Staunton, Dec. 24 – The periodic comments of senior Russian officials that the number of federal subjects should be reduced by amalgamating smaller and predominantly non-Russian republics and districts with larger and predominantly ethnic Russian krays and oblasts shows that the Kremlin has not given up on this idea, Vitaly Ivanov says.
But the timetable for any such changes is becoming clear, the political scientist tells the Club of the Regions portal. No large entities will be touched until after the 2024 presidential election lest combining regions sparks anger that leads people to vote against Putin or his choice (club-rf.ru/detail/5989).
Even smaller non-Russian entities may be safe until after that time if the predominantly ethnic Russian regions are against the move as at least some of them are and have sufficient populations to potentially threaten a large no vote two years from now, Ivanov argues. Otherwise Moscow may go ahead sooner.
The most likely next step would involve the unification of Arkhangelsk Oblast and the Nenets Autonomous District, Ivanov says. But even here there could be problems, less in either of the two federal subjects that would be combined than if others elsewhere “extrapolate” what the Kremlin has done and spark protests.
Given the Kremlin’s current obsession with not rocking the boat, he continues, it will likely be reluctant to move even in this case where everything was already prepared but then postponed. And large and vote-rich places like Krasnoyarsk Kray and Tatarstan can relax: Moscow isn’t going to do anything with them in this regard anytime soon.
Moscow commentator Konstantin Kalachyov agrees, and he suggests that the desire of some in Moscow for amalgamation may turn to predominantly ethnic Russian regions in the central part of the country. After all, he asks how necessary is it for Kurgan Oblast to continue to exist? Even if Russians there complained, their numbers would be small.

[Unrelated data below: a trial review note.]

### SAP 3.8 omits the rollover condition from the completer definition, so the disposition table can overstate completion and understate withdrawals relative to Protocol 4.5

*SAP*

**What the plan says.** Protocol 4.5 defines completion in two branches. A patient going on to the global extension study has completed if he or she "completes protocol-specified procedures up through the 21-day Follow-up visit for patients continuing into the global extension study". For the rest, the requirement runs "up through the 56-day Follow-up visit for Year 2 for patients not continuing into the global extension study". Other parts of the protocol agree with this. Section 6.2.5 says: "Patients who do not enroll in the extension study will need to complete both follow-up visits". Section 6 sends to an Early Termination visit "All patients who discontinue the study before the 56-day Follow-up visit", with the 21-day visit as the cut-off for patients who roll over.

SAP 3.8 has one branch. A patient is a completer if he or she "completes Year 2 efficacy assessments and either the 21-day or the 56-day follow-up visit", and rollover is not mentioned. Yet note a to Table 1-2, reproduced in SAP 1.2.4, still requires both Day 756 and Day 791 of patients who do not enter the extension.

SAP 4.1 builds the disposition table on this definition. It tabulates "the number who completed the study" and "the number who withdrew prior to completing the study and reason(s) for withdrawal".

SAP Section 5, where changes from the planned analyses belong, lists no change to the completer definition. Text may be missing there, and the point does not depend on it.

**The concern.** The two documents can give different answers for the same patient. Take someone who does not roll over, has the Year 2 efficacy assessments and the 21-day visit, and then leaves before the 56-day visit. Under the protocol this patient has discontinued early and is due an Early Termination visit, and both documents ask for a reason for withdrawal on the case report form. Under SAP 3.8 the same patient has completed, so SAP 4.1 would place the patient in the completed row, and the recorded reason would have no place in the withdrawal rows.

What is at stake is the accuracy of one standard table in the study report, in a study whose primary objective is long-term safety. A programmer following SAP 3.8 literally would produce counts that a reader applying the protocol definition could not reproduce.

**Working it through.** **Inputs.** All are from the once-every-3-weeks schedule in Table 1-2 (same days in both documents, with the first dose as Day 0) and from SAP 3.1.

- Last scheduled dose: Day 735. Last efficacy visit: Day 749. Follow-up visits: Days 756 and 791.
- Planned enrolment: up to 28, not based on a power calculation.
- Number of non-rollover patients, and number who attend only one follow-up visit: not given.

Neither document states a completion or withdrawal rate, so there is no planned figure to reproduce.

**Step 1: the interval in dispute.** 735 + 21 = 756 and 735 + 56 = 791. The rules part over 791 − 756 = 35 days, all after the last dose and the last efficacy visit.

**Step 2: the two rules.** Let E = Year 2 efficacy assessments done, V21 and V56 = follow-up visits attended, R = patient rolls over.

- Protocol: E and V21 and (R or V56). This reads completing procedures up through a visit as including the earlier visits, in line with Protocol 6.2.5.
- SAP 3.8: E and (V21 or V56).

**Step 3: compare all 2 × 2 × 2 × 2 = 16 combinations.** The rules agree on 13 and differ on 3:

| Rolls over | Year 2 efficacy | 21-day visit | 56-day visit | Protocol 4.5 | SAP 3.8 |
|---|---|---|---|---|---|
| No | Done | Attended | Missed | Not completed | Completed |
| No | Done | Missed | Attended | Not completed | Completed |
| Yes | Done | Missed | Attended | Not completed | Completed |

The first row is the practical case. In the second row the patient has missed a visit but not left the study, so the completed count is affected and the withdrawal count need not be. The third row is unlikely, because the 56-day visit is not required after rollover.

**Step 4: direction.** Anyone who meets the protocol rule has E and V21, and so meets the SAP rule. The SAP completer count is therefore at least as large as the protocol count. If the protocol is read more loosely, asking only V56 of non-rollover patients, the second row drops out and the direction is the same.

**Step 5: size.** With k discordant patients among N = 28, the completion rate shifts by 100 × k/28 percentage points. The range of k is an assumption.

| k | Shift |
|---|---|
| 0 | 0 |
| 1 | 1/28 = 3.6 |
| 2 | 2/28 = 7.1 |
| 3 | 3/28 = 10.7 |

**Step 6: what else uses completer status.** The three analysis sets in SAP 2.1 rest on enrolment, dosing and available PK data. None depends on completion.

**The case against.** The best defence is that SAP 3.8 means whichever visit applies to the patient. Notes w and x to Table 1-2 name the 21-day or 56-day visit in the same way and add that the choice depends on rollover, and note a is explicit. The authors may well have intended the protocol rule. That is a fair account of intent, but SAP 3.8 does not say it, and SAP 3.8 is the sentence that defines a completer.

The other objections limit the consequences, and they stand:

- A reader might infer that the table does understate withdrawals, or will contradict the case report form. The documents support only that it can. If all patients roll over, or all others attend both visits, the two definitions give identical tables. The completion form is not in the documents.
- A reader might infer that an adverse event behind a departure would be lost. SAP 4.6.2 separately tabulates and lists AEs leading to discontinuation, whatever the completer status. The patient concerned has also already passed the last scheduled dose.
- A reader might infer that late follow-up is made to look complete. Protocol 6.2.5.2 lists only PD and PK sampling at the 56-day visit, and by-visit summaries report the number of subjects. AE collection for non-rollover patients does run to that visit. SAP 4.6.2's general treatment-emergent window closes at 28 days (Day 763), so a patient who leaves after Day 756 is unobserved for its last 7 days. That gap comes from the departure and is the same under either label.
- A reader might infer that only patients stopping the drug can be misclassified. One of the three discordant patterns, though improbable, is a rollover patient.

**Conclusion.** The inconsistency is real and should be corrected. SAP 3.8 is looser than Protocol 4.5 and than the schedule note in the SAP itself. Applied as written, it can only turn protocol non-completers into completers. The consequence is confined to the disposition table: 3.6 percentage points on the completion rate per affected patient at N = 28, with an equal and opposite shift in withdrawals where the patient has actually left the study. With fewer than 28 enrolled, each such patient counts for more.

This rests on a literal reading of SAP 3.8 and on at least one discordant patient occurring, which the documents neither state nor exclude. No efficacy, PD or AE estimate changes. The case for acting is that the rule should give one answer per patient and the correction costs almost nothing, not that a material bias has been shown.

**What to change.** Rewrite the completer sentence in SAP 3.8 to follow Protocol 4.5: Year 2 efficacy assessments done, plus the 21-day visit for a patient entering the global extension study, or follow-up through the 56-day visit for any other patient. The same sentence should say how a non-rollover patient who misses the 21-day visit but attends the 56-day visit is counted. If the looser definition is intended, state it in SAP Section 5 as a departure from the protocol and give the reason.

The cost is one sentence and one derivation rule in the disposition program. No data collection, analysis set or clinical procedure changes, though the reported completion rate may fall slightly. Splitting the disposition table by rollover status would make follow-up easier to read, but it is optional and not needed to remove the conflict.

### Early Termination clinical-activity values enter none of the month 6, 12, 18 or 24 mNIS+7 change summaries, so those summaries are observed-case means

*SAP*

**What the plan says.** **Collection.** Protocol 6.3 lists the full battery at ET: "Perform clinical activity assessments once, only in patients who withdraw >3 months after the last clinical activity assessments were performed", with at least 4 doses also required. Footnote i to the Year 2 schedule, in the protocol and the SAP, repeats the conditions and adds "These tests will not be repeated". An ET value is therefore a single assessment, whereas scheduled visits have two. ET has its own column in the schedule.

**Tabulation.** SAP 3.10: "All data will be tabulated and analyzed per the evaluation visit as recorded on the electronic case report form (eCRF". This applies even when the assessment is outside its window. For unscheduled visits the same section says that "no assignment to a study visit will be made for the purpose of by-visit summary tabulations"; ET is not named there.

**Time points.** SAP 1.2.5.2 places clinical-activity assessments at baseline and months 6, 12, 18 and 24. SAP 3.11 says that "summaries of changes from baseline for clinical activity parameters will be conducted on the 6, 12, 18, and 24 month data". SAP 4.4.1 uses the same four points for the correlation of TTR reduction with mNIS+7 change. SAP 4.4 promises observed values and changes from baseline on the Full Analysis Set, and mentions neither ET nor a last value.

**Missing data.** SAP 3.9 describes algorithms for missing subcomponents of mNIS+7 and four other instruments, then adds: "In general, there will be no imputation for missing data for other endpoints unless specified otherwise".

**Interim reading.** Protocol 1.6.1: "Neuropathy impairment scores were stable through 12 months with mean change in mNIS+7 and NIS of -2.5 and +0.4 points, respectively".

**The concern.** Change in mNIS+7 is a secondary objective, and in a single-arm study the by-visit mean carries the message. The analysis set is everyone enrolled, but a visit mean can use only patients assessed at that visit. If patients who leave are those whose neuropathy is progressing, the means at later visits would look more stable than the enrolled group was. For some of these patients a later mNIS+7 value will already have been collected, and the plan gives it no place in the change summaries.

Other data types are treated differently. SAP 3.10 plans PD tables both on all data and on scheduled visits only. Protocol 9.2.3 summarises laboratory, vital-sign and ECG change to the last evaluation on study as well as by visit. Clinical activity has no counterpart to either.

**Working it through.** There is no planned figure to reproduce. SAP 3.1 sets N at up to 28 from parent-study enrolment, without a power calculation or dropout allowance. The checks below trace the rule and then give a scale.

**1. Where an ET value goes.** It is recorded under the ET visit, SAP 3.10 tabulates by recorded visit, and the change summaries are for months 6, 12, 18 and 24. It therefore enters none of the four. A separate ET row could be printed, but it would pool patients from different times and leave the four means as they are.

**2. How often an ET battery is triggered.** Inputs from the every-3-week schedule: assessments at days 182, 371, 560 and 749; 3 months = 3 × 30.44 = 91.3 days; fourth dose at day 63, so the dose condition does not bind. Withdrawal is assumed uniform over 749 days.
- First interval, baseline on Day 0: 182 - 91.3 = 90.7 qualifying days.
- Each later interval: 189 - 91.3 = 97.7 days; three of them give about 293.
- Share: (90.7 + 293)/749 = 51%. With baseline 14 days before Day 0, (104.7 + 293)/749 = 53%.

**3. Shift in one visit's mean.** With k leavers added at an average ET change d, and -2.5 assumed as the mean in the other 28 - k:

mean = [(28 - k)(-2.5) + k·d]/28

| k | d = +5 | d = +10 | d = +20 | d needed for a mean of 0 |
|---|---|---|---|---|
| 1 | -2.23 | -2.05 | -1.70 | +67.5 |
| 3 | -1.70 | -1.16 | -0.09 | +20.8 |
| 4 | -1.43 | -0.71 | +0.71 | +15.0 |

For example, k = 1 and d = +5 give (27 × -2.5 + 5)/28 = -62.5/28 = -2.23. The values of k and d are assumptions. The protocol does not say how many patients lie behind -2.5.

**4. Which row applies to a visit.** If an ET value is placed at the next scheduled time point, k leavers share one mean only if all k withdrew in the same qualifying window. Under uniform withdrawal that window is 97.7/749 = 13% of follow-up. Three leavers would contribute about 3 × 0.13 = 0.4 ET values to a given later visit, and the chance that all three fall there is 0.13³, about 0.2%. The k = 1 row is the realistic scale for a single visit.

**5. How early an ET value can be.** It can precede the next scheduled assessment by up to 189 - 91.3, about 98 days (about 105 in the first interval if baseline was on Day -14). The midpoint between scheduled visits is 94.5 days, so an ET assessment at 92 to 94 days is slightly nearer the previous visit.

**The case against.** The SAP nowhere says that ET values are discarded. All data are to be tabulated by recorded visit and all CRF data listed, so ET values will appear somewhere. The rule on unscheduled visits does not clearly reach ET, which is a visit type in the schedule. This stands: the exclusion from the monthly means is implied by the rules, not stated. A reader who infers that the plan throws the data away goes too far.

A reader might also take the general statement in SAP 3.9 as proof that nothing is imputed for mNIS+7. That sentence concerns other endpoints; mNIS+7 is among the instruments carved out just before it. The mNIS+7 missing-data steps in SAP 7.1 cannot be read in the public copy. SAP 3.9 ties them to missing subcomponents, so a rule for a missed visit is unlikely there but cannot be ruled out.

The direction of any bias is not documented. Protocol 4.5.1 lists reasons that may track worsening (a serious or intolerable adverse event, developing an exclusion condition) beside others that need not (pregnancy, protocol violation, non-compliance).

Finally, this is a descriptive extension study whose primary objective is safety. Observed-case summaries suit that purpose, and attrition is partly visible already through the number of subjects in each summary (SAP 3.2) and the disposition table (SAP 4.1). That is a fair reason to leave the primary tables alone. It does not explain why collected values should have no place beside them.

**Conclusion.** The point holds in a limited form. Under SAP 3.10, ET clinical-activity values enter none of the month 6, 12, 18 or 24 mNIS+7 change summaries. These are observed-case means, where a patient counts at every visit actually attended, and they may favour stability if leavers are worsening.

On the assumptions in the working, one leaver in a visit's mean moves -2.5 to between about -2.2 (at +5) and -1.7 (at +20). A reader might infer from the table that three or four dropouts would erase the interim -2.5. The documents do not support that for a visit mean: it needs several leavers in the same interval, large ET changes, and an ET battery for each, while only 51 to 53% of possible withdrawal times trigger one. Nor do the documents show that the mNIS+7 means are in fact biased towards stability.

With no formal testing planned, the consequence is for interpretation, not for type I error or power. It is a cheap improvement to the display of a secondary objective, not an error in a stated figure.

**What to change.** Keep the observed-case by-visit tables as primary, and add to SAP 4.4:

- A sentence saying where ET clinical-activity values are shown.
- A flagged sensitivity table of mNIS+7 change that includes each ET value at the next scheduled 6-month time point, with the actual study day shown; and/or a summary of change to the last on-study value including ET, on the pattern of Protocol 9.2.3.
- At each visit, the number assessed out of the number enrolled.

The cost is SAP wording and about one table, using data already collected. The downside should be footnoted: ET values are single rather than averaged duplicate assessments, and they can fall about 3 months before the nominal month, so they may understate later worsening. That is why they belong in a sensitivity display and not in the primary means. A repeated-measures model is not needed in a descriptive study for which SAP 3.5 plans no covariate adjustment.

But in general, he like Ivanov says that the federal center does not want to rock the boat now, especially given the popular anger about initiatives like the use of QR codes to combat the pandemic, something that Moscow pushed for but then had to back away from when large numbers of people protested.
And Moscow political scientist Rostislav Turovsky also takes this line. He says that two possible unifications that have been discussed are especially unlikely because of these fears in the elite. Those would involve the fusion of Moscow and Moscow oblast and St. Petersburg and Leningrad Oblast.
While such plans have many supporters, the Kremlin isn’t likely to pursue either lest it generate the kind of anger among the voters that it would have difficulty countering in the next round of voting. After 2024, all such concerns will vanish for a time, and amalgamation is likely to become one of the Kremlin’s central goals.
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